Stimulus Control? That Sounds Complicated!
Hopefully I didn’t just frighten anyone away by the title of today’s blog, but don’t be afraid of the term, it really isn’t that complicated! A stimulus can be anything that we have a response to, which can be learned or not learned. The sound of the doorbell is a stimulus which has a specific meaning to it; we learn that the bell means that someone is at the door. In training, we refer to our cues as a discriminative stimulus because the cue is a stimulus that has been learned and has a specific meaning. My dogs have learned that my hand spinning in a clockwise motion means that they should spin. That hand motion only means spin to them because it is different than any of their other cues and they are able to discriminate it from other hand cues.
So where does the control part come in? Stimulus control means that the behavior that is asked for happens immediately and correctly. Remember Gary Wilkes from last week and “It’s a no no to say it twice twice” ? Well, that goes right along with this stuff. The author of the book, “Don’t Shoot the Dog” is a well-known marine mammal trainer and dog trainer by the name of Karen Pryor. In her book, she outlines for us her rules of stimulus control and they are recopied here from page 73 of her revised book:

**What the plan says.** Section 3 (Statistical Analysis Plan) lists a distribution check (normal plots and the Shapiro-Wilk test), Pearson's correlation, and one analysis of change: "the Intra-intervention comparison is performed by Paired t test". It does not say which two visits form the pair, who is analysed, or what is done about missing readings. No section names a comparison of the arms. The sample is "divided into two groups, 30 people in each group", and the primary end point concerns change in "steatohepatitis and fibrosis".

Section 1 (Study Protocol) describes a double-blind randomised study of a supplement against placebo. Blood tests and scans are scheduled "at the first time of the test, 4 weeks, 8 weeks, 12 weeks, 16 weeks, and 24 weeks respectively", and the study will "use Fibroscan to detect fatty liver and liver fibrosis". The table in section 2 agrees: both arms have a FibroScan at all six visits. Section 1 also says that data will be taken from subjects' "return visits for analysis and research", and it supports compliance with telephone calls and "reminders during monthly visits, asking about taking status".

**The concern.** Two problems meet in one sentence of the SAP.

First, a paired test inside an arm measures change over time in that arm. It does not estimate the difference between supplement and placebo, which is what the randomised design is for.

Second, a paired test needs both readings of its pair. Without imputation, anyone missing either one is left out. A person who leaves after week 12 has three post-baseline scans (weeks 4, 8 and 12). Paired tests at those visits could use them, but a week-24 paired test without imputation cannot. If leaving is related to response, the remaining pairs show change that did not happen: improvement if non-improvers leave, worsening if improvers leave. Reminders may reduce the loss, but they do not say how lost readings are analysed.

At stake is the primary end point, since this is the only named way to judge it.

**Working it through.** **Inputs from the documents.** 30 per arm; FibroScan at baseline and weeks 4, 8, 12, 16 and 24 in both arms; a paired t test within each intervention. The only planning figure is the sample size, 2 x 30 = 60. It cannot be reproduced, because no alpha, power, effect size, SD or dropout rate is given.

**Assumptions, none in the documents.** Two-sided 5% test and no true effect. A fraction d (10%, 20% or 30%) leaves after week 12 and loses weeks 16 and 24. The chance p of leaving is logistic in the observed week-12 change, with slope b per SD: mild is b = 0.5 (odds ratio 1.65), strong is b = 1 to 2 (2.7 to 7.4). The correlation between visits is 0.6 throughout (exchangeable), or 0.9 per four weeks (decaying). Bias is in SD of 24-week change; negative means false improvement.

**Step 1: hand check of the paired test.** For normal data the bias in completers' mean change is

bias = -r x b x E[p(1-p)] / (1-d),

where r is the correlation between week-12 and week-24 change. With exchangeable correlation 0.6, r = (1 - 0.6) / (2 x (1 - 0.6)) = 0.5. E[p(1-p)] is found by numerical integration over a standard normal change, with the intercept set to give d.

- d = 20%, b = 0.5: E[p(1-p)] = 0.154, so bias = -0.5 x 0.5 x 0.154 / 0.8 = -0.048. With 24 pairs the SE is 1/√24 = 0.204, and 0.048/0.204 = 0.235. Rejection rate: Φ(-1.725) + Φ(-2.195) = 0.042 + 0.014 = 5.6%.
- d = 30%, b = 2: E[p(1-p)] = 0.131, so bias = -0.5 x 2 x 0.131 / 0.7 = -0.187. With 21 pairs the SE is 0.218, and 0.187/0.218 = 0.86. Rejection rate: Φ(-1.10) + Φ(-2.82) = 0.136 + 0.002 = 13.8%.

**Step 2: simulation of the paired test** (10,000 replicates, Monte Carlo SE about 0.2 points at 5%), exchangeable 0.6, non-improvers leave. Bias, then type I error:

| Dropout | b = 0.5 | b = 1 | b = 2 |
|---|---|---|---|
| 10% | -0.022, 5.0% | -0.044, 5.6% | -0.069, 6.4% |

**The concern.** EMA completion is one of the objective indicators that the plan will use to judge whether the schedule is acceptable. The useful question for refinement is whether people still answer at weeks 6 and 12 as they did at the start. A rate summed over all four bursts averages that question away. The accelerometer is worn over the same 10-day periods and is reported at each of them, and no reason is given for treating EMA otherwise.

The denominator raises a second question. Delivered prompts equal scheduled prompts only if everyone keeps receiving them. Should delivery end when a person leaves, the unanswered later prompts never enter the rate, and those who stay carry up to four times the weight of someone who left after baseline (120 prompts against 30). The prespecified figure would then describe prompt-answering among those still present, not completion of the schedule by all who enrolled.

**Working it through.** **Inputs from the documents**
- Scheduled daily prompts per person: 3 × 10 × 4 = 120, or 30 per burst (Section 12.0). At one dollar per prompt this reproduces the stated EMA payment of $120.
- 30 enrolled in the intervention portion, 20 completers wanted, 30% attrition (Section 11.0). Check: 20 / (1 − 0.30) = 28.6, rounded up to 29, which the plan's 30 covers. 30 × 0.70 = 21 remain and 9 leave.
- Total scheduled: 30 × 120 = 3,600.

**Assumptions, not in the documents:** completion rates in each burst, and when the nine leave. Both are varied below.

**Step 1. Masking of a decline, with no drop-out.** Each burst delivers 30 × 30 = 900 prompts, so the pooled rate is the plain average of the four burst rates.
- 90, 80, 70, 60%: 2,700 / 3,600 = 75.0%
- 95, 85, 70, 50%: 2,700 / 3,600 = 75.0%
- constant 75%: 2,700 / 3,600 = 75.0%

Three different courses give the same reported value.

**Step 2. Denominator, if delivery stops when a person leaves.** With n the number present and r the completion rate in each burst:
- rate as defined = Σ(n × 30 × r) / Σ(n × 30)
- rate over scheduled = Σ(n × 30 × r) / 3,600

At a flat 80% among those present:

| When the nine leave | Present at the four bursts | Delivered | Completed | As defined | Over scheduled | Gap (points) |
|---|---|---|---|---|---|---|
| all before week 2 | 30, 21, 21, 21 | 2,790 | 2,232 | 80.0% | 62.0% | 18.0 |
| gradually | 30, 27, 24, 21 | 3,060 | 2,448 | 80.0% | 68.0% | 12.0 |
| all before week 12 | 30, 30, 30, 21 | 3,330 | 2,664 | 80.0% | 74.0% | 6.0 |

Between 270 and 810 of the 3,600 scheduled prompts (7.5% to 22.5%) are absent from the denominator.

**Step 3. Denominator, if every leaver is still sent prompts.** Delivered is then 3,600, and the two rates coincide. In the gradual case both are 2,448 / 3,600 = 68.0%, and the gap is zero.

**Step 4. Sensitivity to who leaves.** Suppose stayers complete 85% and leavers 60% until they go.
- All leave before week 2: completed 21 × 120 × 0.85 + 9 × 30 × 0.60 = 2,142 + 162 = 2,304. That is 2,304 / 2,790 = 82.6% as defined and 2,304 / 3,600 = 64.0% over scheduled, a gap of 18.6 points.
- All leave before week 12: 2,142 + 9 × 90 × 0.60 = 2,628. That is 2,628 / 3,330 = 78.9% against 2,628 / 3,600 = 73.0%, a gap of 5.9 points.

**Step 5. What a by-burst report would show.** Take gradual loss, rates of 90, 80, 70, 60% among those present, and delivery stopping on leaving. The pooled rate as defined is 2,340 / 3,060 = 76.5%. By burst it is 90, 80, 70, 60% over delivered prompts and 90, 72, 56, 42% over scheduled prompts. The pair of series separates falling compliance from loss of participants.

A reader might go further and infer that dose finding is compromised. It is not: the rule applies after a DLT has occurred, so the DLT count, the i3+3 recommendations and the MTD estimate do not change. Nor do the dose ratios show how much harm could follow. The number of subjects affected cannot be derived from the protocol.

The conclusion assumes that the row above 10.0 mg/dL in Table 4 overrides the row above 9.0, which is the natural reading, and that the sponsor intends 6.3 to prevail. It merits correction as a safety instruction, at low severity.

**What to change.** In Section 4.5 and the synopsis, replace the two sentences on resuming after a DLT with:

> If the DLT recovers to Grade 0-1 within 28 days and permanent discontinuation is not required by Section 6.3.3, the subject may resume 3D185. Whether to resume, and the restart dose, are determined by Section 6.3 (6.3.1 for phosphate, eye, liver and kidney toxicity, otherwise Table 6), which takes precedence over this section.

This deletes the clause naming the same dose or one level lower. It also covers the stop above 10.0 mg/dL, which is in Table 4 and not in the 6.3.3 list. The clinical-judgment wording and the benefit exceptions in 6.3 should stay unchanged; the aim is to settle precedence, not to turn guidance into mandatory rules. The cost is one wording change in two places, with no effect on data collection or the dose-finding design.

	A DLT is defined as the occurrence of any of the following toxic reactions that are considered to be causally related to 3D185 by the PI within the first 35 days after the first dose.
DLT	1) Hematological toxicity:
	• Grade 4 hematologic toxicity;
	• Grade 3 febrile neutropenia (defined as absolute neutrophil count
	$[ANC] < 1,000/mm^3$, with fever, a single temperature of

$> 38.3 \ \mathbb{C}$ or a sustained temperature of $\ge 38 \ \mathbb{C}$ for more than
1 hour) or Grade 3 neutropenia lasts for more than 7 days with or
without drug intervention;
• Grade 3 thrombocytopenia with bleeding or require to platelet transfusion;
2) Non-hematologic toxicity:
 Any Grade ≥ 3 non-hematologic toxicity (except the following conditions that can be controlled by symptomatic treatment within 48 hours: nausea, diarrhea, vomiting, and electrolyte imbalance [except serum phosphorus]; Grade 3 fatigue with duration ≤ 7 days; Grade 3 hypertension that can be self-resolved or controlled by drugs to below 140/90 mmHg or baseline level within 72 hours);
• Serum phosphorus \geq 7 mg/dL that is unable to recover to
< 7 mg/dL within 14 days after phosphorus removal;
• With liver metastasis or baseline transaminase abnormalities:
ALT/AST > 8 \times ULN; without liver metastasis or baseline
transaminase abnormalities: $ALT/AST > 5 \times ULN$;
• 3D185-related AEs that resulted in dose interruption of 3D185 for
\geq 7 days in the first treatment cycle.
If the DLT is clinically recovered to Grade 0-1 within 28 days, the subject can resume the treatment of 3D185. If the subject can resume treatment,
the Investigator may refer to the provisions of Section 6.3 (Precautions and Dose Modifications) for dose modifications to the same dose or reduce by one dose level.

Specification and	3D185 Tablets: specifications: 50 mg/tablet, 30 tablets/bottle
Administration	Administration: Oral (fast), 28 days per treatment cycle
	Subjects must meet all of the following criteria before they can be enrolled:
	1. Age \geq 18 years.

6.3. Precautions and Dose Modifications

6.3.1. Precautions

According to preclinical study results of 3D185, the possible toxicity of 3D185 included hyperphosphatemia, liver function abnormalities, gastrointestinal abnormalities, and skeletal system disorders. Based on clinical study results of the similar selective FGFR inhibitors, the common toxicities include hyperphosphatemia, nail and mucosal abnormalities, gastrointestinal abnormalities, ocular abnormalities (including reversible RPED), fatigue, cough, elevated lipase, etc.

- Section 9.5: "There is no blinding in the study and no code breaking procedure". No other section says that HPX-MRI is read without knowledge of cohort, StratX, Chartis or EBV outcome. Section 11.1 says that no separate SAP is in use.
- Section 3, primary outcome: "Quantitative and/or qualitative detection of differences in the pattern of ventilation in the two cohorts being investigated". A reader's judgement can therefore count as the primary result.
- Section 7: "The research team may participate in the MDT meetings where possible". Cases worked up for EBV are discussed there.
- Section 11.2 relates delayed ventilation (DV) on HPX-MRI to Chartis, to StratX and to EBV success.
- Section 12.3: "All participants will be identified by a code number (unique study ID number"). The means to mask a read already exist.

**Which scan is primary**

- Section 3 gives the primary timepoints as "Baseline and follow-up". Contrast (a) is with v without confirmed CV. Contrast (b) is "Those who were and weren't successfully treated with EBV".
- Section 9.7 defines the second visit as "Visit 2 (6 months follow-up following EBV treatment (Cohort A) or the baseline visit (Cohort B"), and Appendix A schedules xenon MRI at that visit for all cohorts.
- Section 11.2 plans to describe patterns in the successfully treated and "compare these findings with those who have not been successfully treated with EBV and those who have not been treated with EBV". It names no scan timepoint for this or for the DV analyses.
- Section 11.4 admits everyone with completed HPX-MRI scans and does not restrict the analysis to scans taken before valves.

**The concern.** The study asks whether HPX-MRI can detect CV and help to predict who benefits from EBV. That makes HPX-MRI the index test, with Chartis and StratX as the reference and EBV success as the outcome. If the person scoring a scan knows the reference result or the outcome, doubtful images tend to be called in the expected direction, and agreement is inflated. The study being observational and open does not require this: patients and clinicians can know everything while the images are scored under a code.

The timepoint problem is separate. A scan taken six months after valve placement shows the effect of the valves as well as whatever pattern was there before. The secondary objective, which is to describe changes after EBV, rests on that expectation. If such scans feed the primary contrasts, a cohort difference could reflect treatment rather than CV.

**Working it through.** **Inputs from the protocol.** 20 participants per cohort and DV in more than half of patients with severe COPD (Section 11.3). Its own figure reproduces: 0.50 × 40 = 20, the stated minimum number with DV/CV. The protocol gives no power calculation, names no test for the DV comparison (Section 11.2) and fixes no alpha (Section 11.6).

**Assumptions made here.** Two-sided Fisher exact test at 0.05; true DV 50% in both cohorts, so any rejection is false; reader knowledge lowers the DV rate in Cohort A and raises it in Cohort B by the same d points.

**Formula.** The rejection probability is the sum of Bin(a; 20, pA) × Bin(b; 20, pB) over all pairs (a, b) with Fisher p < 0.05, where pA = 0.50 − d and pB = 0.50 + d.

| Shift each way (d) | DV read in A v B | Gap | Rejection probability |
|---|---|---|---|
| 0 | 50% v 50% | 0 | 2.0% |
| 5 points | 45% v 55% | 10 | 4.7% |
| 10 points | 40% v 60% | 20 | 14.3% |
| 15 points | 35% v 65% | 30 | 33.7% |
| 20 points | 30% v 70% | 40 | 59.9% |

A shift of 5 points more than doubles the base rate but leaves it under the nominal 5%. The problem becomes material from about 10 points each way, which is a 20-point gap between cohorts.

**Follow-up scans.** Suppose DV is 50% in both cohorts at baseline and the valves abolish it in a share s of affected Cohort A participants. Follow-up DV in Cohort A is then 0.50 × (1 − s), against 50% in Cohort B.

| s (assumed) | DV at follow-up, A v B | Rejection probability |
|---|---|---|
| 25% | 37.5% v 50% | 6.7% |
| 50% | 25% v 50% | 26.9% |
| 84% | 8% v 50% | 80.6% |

- The behavior always occurs immediately upon presentation of the conditioned stimulus. (the dog sits when told to)
- The behavior never occurs in the absence of the stimulus. (during training the dog never sits spontaneously)
- The behavior never occurs in response to some other stimulus (if you say “lie down” the dog does not offer the sit instead)
- No other behavior occurs in response to this stimulus (when you say “sit” the dog does not respond by lying down or leaping up and licking your face)
In a nut shell, your dog should correctly perform what you ask the first time it is cued and not offer anything besides the correct behavior. I’ve included a video of me working with Buffy so you can see an example of stimulus control. Watch for my cues and how Buffy responds. And, if you’re interested in learning more about the science of training, make sure to check out Karen Pryor’s book! It’s easy to read and has valuable applications for training animals as well as everyday life situations.